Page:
Managers should meet with each of their direct reports each week for a one-on-one meeting. In this weekly meeting, managers should be sure to check on the employee’s overall well-being and address any issues that arise as quickly as possible. Design a plan for your employees to achieve their goals — balance is key.
To achieve that balance, managers must watch for signs of excessive absenteeism and address them if they occur. One of the best ways to avoid overloading employees with work is to keep up with the regular workload. You can’t do that if employees are missing an excessive number of work hours.
4. Allow employees to set boundaries
How people think about stressors has an impact on their ability to handle and recover from them. What’s stressful to one person can be energizing to another — it’s subjective. For some, stress is enhancing and exhilarating, while for others, it’s debilitating. When managers know how employees think about stress, they can help them cope with it better and prevent burnout.
Give employees permission to set emotional boundaries with their work by identifying limits and recognizing feelings. Without boundaries, employees are vulnerable to crippling disappointment when they receive critical feedback. When managers or executives support well-being improvement, employees will follow.
Help employees find their “sweet spot” of stress. Acute (good) stress keeps you on your toes, ready to rise to a challenge. Chronic (bad) stress, and our response to bad stress, can lead to many health problems, both physical and mental. Encourage employees to leave an hour early after a particularly stressful day or to take a break when needed.
5. Build social connections
People are wired to be social. And the more we can rely on each other for support, the better off we are. In fact, social support positively relates to important factors that impact stress, health, well-being and engagement. Employers have the unique ability to foster community among employees by boosting team support and social networks. These social connections will help employees get the support they need and help guard against burnout.
Challenge employees to create a plan to connect with a friend, family member or colleague at a scheduled time each week. Schedule weekly team lunches, go on a walking meeting or plan a team-building activity or happy hour. Celebrate your employees, and bring teams together to refresh and rejuvenate as a company to prevent work burnout. This will lift their mood and help them feel connected.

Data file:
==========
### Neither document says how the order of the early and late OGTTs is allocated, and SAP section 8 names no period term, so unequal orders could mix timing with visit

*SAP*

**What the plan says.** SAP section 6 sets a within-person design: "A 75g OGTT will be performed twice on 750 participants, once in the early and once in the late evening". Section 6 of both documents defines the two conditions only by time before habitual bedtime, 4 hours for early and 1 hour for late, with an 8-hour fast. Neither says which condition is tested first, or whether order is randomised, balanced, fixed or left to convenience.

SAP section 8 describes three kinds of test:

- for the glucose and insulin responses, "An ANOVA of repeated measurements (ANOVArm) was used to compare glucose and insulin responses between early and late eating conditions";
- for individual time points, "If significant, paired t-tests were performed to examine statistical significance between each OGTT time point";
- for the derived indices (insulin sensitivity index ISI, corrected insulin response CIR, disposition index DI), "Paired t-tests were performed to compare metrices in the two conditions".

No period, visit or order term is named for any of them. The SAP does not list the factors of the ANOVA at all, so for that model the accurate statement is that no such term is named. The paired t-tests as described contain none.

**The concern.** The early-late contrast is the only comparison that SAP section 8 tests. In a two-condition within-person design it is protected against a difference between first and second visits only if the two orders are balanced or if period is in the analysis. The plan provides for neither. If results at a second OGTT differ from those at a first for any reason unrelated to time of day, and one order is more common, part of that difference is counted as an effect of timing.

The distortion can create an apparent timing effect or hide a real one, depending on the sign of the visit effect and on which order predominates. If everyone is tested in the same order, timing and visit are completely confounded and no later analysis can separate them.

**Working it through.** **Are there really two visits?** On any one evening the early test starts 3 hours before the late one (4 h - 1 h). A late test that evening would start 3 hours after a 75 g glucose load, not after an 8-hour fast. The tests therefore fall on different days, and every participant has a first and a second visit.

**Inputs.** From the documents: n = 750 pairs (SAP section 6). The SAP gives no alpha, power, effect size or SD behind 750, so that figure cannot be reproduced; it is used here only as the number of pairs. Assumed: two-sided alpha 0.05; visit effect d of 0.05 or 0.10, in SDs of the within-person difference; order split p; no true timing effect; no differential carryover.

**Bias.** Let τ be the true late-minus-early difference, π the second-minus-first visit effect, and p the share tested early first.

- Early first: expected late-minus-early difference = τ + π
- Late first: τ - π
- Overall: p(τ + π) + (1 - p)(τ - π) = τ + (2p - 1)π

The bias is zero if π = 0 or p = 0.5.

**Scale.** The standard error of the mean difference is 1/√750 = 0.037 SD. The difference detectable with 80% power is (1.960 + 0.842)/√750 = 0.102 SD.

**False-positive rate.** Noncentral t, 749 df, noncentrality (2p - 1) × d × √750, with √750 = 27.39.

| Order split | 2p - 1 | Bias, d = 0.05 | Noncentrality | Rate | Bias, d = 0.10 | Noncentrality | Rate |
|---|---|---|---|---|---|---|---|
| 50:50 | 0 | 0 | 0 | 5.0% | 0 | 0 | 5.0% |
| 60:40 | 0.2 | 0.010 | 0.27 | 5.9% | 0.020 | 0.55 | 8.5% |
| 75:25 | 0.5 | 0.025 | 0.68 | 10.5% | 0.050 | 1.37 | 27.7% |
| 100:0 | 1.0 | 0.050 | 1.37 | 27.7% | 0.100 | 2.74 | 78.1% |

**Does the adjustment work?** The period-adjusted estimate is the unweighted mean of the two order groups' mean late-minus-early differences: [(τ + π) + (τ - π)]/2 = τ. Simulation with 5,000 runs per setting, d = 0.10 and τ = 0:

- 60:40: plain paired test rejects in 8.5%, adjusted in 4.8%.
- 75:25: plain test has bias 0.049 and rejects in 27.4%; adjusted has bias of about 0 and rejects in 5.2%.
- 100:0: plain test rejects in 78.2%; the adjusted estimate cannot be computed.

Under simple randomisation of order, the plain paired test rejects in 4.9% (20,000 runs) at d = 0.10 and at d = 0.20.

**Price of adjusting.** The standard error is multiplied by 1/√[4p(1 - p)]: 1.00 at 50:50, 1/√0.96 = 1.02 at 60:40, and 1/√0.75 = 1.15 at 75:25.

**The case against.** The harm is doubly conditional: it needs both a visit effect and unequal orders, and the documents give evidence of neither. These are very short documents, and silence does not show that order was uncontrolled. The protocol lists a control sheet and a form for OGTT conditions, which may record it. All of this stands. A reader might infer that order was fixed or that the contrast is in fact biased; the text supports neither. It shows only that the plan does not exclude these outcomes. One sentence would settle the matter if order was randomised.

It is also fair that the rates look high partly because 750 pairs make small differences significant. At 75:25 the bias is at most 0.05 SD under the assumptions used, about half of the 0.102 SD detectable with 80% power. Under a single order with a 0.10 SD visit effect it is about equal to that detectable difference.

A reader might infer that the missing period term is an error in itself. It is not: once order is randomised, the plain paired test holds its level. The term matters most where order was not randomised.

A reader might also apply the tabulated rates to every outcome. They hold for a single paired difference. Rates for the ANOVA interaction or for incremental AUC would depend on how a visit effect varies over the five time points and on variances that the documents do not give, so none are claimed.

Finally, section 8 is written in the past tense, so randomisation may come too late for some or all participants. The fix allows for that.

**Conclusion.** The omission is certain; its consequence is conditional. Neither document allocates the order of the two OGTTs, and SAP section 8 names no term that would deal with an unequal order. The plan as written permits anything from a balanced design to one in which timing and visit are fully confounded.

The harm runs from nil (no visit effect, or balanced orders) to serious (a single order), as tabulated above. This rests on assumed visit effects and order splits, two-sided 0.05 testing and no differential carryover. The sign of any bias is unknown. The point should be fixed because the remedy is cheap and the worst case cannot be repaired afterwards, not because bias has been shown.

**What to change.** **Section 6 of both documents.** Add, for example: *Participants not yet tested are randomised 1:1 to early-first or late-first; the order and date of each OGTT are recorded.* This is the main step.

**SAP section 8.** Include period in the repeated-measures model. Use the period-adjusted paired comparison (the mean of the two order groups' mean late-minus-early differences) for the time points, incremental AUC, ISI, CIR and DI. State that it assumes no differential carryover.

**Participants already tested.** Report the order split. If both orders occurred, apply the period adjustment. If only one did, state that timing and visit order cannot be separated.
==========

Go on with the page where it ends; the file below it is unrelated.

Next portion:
Connections inside and outside the workplace are essential for increasing well-being, which ultimately helps prevent burnout. Employees and managers should feel a strong sense of connection to what they’re doing, regardless of whether they’re on the clock or on their own time.
6. Help employees find their purpose
Helping employees connect to their purpose is key for workplace burnout prevention. When people have a real emotional connection to their work, they’re more connected to the company and their own purpose. This helps put things into perspective when work gets hectic.
Connect each employee’s role to your organization’s mission and values. Connecting roles to how jobs directly contribute to the goals of the company helps reinforce why each employee’s role matters.
Help employees take ownership in crafting their job. Job crafting involves intentional reflection on how the employee frames their job and the purpose and meaning derived from it. This exercise will help employees think through small changes they can make to take more ownership over their role and uncover their unique set of skills and strengths that make them great at their job.
7. Encourage flexible work arrangements
Flexibility reduces stress by giving employees a greater sense of control over their lives. When possible, offer flexible work schedules or allow employees to work from home. Employees tend to be more committed when they have the flexibility needed to balance their personal and professional responsibilities in a productive way. In some cases, employees are more productive under flexible arrangements than they would be if they had to spend an entire day in the office. This reduces stress for many people, and it may also help companies reduce the cost of office space, utilities, equipment and commuting benefits.
8. Take a holistic approach to wellness